Cytodiagnosis of Dimorphic Fungi with Disseminated Infection in a HIV Positive Patient – A Diagnostic Dilemma
Science Journal of Clinical Medicine
Volume 4, Issue 4-1, July 2015, Pages: 19-22
Received: May 15, 2015;
Accepted: May 16, 2015;
Published: Aug. 3, 2015
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Chitresh Yadav, Department of pathology, faculty JSS Medical College & hospital, constituent of JSS University, Mysore, India
Nandini N. M., Department of pathology, faculty JSS Medical College & hospital, constituent of JSS University, Mysore, India
Shruti M. K., Department of pathology, faculty JSS Medical College & hospital, constituent of JSS University, Mysore, India
Sowmya G. S., Department of Microbiology, faculty JSS Medical College & hospital, constituent of JSS University, Mysore, India
M. R. Shivaprakash, Medical mycology division, Post Graduate Institute of Medical Education and Research, Chandigarh, India
G. V. Manjunath, Department of pathology, faculty JSS Medical College & hospital, constituent of JSS University, Mysore, India
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Systemic mycosis caused by fungi (or dimorphic fungi) such as Histoplasma, emmonsia, candida & penicillium has emerged as an important opportunistic fungal infection in immunocompromised patient in South- East Asia. Several cases of opportunistic fungal infection has been reported but cytological diagnosis of disseminated (dimorphic) fungal infection has been reported in very few cases. Cytological diagnosis of these infections depending on the morphological characteristics has always been a challenge to practising cytologists. A case of rare disseminated fungal infection reported in a 45 year old seropositive male who is noncompliant on ART presented with ulcer over palate, fever, weight loss, occasional per rectal bleeding. On examination having bilateral cervical lymphadenopathy and hepatomegaly. On investigation- anaemia, high ESR, deranged liver function test, CD4 count 16/cumm, USG showed hepatomegaly, underwent FNAC cervical lymphnodes and guided FNAC of liver, which showed these organisms, but no pathogens were found with classical microbiological procedure. Patient was treated with itraconazole and amphotericine and showed improvement. This case illustrate the utility of FNAC in early diagnosis & management of rare infection & it also highlight the combined role of molecular technique and FNAC as an interdisciplinary approach for management of patient.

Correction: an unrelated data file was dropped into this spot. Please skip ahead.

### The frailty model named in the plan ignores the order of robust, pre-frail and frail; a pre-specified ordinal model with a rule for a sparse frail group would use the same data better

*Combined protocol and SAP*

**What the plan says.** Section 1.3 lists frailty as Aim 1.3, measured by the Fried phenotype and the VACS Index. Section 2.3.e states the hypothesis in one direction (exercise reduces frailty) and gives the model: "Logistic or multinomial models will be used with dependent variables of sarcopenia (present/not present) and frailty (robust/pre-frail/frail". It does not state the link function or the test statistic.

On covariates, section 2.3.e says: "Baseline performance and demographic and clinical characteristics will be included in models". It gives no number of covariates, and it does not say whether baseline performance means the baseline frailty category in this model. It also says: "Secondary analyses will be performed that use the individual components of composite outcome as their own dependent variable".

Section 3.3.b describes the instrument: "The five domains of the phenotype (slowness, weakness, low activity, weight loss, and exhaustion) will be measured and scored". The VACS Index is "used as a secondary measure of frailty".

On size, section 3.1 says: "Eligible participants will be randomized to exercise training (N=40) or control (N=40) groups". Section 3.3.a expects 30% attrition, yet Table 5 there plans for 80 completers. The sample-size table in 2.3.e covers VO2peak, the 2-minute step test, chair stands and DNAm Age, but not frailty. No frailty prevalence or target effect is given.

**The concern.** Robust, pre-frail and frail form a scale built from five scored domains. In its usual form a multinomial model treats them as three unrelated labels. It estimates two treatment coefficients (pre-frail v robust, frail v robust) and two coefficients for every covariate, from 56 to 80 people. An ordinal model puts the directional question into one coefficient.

Dimorphic Fungal Infection, FNAC Lymph Node, Seropositive
To cite this article
Nandini N. M.,
Shruti M. K.,
Sowmya G. S.,
M. R. Shivaprakash,
G. V. Manjunath,
Cytodiagnosis of Dimorphic Fungi with Disseminated Infection in a HIV Positive Patient – A Diagnostic Dilemma, Science Journal of Clinical Medicine. Special Issue: Latest Different Concepts of Gynaecology.
Vol. 4, No. 4-1,
2015, pp. 19-22.
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